The importance of creating jobs
Sharp puts a very high value on job creation. This is one of the criteria for successful BAM enterprises. Creating jobs meets a real need of people and therefore is an expression of our love for them. Note the following statements.
Today, loving our neighbors may mean creating jobs for them, which can be seen as the modern equivalent of feeding the five thousand or healing lepers.Missions Disrupted, p. 57.
Matthew suggests that the kingdom of God is “not yet” (heaven) but also “here and now.” As we create jobs and wealth, we are advancing the kingdom of God, which essentially is obedience to the Second Commandment (i.e., to love our neighbors).Missions Disrupted, p. 86.
I have no argument with the importance of finding a good job. I applaud the work of those BAM endeavors that are able to do so. But at times, Sharp seems to overstate his case. Creating jobs almost seems to become the ultimate good news. Here is one example of an overstatement.
Business is the only human institution that actually creates wealth. Education, the church, and government all consume wealth. Business creates it!Missions Disrupted, p. 88.
Do only businesses create wealth?
Jesus followers should be quick to note that this is true only if we limit wealth to treasure on earth. But Jesus made it clear that true wealth is not counted in dollars (Matt. 19:21, Rev. 3:17-18).
The book makes frequent references (at least 5) to Deuteronomy 8:18:
But remember the LORD your God, for it is he who gives you the ability to produce wealth, and so confirms his covenant, which he swore to your ancestors, as it is today.Deuteronomy 8:18
I would agree that making a profit is not in itself wrong or evil. However, this particular verse is a promise to the nation of Israel under the Mosaic Covenant. If this verse is the primary biblical rationale for profit within BAM enterprises, then the rationale is not particularly strong.
Sharp mentions the possibility of BAM practitioners who are partially donor-supported.2 Page 156-158. But he quickly dismisses that as a viable option, and argues that only profitable, self-sustaining businesses are true Business as Mission ventures. But what about those who choose to work among the most unreached and/or the poorest segments of society? In order to meet the criteria of profitability, will these cross-cultural workers need to relocate to places where the consumer base is more economically viable? If we measure profitability by whether the business can pay for the living costs of Westerners who want to return occasionally to their home countries and retire there, then ministry to many of the unreached peoples of this world will not be accessible to BAM practitioners. That is, not unless part of their financial support comes from donors. I wish Sharp had spent more time talking about the option of donor-supported BAM.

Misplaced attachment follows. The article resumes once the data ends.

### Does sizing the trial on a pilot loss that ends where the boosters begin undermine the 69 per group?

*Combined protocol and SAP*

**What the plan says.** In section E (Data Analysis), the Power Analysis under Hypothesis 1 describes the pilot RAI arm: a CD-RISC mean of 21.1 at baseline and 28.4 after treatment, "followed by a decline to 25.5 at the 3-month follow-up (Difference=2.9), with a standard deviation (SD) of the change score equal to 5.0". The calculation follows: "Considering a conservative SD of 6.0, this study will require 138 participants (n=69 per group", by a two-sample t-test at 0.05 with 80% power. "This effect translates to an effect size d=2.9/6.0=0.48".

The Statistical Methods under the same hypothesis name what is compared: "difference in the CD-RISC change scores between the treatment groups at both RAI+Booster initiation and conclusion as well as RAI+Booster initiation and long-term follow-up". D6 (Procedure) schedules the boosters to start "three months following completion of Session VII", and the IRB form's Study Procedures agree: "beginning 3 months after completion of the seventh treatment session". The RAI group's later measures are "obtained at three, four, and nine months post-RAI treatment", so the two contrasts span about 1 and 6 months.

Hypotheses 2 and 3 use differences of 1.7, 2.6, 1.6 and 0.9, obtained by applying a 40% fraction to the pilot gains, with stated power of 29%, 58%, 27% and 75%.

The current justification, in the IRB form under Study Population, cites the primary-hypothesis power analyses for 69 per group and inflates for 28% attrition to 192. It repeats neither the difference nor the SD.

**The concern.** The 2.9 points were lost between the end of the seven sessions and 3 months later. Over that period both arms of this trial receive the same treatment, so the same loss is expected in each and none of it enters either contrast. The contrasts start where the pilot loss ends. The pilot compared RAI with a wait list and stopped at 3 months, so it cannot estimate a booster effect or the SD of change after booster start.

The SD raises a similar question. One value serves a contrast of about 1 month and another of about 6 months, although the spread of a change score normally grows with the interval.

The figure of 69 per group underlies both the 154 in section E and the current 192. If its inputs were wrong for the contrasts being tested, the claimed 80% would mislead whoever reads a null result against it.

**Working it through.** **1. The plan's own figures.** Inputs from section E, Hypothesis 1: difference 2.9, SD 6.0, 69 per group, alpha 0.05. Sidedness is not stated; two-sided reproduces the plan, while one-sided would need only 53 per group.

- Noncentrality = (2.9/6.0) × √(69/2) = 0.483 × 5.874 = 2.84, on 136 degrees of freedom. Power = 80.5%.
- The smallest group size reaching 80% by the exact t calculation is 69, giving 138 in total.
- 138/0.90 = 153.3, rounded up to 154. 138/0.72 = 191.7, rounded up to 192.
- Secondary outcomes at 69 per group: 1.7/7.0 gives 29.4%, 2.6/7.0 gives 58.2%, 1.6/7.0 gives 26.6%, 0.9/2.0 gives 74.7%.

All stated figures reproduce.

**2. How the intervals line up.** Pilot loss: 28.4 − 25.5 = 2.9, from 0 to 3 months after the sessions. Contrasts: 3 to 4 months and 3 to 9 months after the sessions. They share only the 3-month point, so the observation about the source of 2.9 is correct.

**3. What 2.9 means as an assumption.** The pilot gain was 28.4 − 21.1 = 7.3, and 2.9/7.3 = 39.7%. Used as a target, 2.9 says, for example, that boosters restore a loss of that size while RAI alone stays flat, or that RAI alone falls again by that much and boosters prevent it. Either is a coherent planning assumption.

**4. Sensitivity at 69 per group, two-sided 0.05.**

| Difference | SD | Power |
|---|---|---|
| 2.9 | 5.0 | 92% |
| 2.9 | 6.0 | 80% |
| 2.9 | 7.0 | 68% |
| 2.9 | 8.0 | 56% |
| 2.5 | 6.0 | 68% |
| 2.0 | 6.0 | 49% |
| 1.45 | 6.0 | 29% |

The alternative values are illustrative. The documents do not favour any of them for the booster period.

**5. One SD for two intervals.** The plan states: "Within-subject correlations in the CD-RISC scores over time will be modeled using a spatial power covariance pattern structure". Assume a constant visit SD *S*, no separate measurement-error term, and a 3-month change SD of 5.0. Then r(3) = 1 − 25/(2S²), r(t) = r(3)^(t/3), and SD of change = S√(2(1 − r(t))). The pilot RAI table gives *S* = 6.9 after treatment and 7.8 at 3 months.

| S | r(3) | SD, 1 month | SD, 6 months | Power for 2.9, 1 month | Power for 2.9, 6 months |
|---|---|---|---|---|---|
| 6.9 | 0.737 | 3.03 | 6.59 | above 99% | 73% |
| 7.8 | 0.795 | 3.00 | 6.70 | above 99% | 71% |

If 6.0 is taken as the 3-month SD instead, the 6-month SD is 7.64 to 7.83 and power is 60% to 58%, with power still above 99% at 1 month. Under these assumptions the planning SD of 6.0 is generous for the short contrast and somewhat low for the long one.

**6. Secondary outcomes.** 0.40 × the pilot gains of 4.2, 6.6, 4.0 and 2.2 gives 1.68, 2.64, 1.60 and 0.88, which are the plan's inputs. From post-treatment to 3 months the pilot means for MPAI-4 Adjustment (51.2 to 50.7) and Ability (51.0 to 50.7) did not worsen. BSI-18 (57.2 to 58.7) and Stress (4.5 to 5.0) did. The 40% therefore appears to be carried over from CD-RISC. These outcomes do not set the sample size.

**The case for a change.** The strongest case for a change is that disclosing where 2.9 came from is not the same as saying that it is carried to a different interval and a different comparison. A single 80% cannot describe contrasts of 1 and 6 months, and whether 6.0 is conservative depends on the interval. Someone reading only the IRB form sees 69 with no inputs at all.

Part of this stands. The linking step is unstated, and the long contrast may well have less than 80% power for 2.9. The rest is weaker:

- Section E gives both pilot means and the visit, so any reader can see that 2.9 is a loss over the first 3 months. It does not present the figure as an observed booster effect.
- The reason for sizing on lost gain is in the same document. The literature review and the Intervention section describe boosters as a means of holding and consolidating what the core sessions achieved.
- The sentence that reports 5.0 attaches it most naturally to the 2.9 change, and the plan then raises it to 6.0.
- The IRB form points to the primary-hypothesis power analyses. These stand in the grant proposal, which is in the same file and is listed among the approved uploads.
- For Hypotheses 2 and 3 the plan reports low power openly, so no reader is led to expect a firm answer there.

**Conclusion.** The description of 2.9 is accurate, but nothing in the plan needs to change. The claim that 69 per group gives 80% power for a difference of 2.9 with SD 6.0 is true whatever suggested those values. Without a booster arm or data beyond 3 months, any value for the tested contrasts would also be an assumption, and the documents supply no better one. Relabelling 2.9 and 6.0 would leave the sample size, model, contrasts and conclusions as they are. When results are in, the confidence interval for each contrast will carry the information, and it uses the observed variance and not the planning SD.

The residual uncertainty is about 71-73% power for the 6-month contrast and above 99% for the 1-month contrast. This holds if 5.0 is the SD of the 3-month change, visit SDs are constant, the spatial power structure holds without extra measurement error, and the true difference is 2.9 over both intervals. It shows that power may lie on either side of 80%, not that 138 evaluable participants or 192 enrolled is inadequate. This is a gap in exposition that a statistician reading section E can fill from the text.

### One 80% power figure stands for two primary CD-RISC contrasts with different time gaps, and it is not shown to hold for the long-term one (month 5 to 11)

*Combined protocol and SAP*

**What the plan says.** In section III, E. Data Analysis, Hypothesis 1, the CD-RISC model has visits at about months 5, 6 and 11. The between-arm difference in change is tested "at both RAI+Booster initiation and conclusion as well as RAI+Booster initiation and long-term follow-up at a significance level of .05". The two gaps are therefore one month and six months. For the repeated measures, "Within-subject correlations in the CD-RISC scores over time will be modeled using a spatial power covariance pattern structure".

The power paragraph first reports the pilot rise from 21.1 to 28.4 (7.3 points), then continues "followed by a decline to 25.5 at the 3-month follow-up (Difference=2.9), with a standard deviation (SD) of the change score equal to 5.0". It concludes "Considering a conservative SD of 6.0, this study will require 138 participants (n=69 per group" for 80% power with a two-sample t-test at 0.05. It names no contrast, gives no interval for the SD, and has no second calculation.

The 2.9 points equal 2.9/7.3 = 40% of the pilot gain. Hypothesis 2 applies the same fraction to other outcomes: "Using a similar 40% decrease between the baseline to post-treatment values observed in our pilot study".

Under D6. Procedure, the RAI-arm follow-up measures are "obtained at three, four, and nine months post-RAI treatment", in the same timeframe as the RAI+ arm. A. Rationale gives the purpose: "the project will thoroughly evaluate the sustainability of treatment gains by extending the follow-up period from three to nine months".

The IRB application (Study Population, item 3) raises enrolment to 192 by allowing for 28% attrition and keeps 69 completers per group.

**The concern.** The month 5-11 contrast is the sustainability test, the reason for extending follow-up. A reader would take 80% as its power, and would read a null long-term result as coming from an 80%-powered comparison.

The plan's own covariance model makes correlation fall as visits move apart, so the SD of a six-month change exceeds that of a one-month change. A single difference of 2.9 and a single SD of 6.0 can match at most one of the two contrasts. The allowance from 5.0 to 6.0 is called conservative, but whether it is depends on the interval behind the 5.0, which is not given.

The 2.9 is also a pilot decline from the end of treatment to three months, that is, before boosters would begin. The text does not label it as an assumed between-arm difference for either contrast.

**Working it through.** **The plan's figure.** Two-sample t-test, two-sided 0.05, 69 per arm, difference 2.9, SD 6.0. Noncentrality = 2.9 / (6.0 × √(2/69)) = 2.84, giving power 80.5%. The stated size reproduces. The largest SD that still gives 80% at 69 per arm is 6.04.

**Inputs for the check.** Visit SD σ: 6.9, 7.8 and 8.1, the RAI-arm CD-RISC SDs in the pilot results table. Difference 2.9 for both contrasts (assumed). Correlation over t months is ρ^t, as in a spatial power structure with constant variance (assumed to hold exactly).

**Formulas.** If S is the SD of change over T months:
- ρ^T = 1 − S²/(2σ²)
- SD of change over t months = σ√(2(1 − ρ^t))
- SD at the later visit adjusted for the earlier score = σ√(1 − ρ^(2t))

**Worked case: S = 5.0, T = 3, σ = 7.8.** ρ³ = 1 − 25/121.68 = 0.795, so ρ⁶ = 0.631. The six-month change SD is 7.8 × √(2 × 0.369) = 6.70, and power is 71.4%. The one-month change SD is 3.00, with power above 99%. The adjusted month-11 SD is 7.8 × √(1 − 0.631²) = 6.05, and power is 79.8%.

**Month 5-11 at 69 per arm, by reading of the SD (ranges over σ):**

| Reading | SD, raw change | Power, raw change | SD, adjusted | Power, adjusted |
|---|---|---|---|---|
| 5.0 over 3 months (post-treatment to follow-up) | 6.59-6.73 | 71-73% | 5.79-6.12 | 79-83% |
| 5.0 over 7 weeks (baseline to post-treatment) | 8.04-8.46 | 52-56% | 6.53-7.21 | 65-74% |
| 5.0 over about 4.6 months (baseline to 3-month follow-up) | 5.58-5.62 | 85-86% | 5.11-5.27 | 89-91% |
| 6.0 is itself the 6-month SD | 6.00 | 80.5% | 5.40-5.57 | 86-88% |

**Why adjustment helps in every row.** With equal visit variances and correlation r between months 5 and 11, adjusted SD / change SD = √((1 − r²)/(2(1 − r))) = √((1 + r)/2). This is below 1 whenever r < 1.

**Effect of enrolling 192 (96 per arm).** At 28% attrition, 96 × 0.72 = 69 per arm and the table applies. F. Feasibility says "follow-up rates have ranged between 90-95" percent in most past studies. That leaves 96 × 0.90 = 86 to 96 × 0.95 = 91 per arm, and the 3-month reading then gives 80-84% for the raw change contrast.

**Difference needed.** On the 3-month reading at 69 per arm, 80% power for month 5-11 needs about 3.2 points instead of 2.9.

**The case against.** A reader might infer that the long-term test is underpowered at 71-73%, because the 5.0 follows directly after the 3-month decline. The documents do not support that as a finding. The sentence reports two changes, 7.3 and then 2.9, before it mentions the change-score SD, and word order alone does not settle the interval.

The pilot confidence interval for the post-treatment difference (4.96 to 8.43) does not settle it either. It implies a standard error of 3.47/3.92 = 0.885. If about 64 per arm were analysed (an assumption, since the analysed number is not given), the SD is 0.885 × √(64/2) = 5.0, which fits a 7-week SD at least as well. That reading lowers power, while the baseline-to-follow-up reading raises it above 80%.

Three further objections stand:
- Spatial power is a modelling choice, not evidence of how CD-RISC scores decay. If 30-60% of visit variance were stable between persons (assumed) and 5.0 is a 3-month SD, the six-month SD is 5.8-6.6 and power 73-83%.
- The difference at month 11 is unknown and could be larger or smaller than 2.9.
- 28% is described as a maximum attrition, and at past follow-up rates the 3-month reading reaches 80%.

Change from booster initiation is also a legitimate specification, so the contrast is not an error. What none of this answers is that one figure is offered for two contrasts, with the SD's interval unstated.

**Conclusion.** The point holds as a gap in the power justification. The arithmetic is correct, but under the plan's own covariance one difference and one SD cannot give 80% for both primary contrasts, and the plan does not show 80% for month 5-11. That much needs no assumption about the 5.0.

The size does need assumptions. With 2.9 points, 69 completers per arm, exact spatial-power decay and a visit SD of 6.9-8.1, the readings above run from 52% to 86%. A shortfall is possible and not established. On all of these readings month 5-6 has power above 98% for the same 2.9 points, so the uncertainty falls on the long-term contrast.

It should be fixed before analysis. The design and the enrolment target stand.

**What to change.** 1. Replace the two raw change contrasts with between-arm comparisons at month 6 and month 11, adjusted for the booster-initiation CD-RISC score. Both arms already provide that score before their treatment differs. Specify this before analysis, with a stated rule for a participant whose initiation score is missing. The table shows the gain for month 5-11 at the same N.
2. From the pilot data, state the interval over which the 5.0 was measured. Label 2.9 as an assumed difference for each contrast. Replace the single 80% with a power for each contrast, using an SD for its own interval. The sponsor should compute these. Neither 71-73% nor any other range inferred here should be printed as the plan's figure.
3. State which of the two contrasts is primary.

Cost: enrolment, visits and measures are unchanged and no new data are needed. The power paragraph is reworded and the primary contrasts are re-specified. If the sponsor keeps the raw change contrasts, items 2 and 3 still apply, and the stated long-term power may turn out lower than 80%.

A further question I have for Sharp is how the employer-employee relationship impacts the legitimacy of the disciple-making process. Most of the illustrations of disciple-making in BAM contexts involve Western business owners or managers. These owners and managers share their faith with their employees and see them become followers of Jesus. Few of the stories talk about outreach to those who are not employees in the company.